Walks o'er the dew of yon high eastward hill
On this very pleasant day, I witnessed some curious phenomena and encountered some interesting people. It was rather gloomy as I left the alberge, but soon the sun tinged the distant clouds, and a little later I was walking in full sunlight.
After leaving town, I followed a gentle path along a brook for about five kilometres, and then took a soggy track up into the hills towards the ubiquitous wind turbines. After the recent rains it was slippery, even slooshy, as a Lancashire friend used to say, and I splashed confidently through the puddles in my leather boots while another pilgrim tried to negotiate the mud in his light hiking shoes. Up to the top, and then down a slippery gully, worn bare by torrents of water and many boots, into the valley where I reached the next village, and continued on into Gernika along lanes lined with apple trees and walnuts and the occasional fig, all bearing fruit which I sampled from time to time.
As I turned a corner, I came upon what seemed to be a field of brambles with huge vines leaping over one other in an effort to conquer more ground. What a shame, I thought, for the farmer to have given up good land so easily. Then I noticed the kiwi fruit. So that was how they grew. I had never seen them before.
And then I came upon the largest zucchini I have ever seen, which dwarfed my size ten Scarpa leather boot.
I scarpered on and came to a field of corn, the individual plants earning their keep as bean poles. Was the maize for the cattle and the beans for the humans? Or vice versa? How was it harvested? Upon reflection, I decided it was all cattle fodder. What a meal! Beans and corn. Happy cows indeed! And much gas.
And then I admired a very effective way of stacking wood.
I met some interesting people along the way: among them an Irish banker and his French partner who had just quit her job in finance and was walking the Camino while she thought about a more satisfying career; a Quebecker who played "Amazing Grace" and O Susanna" on his mouth organ at the pub, as part of a fund-raising venture which brought in contributions for every tune he played on the Camino; and a young New Zealander, who had left the main stream with the perfect excuse, a collapsed bridge which had cut off his access to school after the earthquake in Christ Church, and was now living a hippy and happy life along the Camino and around the world. I arrived at Gernika at the same time as as a former soldier of the Spanish Royal Guard and a retired postman who lived only a couple of blocks away from me in my home town, and finding the hostel full we decided to look around for a room together, whereupon the Spaniard, who had volunteered as a hospitalier in Markina and made many contacts, negotiated free rooms for us at a pension, provided we ate at the associated restaurant.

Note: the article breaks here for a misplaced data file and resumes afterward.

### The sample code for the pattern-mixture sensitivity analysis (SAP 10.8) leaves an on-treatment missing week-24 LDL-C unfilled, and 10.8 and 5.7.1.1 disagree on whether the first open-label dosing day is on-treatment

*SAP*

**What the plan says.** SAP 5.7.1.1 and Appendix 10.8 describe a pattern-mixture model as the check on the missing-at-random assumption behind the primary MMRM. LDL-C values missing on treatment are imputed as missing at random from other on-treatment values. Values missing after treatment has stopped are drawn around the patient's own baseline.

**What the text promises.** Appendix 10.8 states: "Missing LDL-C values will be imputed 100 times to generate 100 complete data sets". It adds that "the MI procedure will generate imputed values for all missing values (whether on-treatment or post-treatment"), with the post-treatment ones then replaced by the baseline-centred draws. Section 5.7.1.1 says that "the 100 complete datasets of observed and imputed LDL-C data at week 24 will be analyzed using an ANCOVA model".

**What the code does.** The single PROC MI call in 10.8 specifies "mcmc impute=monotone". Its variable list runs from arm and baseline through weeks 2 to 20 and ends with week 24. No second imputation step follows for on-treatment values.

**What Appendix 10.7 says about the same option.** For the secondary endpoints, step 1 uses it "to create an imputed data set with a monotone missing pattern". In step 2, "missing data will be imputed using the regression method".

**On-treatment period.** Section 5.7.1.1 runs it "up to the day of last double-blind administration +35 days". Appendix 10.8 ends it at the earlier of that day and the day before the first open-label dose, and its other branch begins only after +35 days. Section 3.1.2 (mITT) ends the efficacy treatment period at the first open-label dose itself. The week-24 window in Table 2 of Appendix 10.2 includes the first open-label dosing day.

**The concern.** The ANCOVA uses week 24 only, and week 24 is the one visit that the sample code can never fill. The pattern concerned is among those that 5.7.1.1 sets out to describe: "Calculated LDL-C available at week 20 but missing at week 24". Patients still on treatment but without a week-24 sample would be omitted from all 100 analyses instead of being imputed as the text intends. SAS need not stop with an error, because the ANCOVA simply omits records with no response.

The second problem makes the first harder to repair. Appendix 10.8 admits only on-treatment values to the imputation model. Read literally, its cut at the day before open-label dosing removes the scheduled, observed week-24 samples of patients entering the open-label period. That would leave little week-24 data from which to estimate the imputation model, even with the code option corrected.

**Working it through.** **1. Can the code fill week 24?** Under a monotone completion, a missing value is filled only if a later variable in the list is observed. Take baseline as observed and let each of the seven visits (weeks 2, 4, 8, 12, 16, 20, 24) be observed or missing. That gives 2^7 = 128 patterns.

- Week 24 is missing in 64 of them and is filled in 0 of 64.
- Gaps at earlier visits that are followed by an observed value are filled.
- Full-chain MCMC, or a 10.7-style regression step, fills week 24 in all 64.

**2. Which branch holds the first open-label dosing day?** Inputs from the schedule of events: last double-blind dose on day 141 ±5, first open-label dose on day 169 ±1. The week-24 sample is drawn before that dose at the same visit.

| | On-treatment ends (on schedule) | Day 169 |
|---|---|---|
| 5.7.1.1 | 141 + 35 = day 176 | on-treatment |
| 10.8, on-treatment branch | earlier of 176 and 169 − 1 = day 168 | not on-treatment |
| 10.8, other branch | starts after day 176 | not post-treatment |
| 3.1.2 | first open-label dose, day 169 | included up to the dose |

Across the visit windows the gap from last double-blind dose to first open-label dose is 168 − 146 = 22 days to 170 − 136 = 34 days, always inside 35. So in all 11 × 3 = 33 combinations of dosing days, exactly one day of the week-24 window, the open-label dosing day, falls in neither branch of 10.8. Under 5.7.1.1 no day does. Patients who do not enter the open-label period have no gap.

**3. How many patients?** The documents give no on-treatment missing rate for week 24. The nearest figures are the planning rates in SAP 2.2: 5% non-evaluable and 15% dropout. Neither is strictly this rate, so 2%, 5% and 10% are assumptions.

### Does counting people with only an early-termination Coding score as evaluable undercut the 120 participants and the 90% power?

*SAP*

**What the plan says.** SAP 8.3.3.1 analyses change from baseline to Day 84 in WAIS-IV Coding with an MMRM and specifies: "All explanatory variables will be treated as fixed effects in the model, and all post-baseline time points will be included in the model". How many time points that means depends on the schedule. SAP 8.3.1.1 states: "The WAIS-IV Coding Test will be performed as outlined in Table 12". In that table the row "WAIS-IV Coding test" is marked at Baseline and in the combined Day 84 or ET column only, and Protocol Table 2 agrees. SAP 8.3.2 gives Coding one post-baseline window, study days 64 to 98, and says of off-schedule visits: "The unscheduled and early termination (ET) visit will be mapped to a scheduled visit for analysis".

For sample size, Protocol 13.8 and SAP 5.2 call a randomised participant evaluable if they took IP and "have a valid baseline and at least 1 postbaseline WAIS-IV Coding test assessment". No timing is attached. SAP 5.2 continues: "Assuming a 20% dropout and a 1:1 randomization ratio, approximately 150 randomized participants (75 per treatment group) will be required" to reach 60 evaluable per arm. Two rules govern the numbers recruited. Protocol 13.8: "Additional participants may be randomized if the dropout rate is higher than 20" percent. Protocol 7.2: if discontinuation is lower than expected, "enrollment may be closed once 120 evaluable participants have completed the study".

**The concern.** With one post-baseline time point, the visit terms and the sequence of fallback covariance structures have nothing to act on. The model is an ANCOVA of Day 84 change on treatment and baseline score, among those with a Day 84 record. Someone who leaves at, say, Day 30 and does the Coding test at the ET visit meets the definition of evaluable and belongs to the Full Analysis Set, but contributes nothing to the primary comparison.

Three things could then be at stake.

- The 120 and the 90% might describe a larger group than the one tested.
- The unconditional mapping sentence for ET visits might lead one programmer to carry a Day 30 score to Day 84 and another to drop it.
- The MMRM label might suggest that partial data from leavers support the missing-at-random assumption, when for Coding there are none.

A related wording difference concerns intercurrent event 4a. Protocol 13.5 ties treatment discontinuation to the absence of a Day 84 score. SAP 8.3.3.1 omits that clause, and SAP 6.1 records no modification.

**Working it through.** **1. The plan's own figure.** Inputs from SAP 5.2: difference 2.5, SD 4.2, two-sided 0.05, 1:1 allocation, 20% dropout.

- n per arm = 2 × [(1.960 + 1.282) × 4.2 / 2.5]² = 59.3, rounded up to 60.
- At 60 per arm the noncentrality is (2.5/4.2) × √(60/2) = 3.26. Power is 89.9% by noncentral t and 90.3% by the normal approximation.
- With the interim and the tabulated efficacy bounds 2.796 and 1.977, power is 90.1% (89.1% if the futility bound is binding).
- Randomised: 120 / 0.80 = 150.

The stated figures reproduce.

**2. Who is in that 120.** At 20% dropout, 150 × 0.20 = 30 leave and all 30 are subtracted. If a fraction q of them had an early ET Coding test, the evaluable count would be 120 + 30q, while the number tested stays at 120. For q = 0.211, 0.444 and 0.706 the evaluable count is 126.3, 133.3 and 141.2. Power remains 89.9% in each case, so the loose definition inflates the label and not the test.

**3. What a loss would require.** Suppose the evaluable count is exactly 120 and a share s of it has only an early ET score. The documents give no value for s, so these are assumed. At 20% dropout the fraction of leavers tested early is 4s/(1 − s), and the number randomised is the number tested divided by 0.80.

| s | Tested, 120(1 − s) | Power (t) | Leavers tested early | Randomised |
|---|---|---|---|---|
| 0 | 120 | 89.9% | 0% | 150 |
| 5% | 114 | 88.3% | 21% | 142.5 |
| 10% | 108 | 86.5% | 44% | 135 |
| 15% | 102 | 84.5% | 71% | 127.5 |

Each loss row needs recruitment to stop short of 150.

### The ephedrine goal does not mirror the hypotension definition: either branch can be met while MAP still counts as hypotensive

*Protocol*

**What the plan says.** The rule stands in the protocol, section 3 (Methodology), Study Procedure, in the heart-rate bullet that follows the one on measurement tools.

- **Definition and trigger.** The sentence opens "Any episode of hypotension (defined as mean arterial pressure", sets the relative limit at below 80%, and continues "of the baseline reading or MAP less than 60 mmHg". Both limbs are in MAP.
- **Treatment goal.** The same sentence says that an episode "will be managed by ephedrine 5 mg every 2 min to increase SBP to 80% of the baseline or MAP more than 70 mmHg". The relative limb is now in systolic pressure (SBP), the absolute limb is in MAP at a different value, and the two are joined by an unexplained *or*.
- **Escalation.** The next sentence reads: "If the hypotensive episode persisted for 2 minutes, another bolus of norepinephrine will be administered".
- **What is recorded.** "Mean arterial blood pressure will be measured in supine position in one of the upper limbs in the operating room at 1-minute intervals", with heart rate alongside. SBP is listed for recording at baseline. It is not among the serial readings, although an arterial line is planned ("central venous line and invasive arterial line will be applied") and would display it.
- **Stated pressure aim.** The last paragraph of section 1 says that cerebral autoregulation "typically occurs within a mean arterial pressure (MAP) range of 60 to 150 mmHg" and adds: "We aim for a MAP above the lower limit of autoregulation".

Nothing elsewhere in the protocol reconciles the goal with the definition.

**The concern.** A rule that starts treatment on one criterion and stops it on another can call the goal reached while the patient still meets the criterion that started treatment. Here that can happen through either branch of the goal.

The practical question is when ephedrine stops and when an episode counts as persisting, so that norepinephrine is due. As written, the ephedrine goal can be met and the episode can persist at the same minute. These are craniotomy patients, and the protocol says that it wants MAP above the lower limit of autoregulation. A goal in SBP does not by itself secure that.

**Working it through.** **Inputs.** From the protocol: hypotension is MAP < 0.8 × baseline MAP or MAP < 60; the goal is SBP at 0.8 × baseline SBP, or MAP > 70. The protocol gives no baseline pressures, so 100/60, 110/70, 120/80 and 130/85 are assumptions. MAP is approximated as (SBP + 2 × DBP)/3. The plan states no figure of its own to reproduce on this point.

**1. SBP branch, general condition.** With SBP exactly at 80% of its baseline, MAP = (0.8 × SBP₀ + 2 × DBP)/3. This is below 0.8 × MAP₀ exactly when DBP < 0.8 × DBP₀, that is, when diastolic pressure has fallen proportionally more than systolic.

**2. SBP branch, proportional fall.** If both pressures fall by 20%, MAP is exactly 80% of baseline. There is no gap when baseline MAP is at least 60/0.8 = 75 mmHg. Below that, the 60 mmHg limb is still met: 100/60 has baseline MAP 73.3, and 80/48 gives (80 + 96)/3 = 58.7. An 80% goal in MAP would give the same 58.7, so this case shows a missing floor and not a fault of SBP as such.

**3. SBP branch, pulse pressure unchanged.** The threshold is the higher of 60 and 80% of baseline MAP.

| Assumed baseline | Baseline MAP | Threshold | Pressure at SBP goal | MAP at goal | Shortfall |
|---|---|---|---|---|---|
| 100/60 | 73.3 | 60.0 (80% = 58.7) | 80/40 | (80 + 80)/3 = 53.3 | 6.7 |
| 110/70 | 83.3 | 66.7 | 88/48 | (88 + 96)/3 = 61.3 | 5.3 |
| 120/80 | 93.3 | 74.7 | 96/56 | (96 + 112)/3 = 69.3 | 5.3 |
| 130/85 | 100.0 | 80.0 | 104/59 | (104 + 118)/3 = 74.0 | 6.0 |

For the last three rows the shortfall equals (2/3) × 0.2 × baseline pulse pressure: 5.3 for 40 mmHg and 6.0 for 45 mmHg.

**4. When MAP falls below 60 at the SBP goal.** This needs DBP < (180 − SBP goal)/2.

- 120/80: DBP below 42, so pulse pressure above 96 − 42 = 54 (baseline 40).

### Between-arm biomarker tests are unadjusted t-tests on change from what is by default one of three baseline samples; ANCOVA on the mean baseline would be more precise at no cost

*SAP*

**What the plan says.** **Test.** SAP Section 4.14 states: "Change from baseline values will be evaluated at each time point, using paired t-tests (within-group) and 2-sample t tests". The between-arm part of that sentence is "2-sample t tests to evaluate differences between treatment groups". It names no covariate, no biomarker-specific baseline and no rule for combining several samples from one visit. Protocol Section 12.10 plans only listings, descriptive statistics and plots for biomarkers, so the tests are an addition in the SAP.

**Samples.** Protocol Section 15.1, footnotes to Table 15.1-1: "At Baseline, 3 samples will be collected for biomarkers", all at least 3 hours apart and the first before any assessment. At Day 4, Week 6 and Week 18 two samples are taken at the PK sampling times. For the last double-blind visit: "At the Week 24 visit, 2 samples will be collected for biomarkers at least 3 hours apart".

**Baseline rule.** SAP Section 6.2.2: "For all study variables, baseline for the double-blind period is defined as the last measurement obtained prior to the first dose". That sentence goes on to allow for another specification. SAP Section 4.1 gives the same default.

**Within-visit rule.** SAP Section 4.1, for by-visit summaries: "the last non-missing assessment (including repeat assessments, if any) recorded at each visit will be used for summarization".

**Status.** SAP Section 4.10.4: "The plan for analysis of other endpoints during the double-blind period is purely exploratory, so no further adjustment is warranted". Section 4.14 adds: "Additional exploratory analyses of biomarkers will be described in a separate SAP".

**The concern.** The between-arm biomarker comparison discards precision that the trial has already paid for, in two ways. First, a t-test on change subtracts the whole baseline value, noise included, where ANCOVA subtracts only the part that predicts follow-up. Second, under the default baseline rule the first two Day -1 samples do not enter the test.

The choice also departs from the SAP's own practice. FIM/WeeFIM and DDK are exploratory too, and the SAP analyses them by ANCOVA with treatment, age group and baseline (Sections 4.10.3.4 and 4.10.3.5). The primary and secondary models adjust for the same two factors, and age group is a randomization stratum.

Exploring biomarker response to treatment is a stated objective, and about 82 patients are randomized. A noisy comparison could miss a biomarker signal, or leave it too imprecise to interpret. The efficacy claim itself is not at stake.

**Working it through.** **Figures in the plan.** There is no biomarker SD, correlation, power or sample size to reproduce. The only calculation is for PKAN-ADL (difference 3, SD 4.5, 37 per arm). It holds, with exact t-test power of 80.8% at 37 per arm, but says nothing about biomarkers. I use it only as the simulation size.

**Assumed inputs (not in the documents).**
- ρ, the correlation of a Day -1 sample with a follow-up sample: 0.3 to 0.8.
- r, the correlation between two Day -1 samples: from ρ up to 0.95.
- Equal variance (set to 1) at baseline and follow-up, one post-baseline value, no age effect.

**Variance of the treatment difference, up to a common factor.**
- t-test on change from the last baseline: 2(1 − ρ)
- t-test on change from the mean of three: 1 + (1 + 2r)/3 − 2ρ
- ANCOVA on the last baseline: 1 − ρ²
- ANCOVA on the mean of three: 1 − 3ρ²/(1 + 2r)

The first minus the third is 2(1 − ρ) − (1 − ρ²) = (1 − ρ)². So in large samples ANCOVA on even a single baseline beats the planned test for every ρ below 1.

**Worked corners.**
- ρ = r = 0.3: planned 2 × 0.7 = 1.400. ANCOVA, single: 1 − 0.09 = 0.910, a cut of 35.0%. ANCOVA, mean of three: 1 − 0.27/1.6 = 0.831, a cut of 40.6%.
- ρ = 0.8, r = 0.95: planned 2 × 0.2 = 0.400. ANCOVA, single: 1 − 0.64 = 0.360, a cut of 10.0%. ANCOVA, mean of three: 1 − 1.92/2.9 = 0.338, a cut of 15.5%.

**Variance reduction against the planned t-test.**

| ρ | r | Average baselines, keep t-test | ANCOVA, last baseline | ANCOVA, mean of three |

I visited the legislative building next to the famous oak tree around which the Basque people had assembled for a thousand years or more. Miraculously it had survived the bombardment, but was now in its third incarnation, each derived from a slip of its predecessor. Vaguely familiar with the story of Gernika, I continued on to the museum to find out more. Franco had always denied that his government had collaborated in the bombing, claiming that the Communists had burned the town. This had been definitively refuted by foreign journalists at the time, but according to the museum, the Germans only admitted their role in the bombing in the bombing in 1989, and the Spanish military denies their part to this day. Now the town is modern, spacious and alive, in sharp contrast to the death and destruction shown in the photos taken after the bombardment.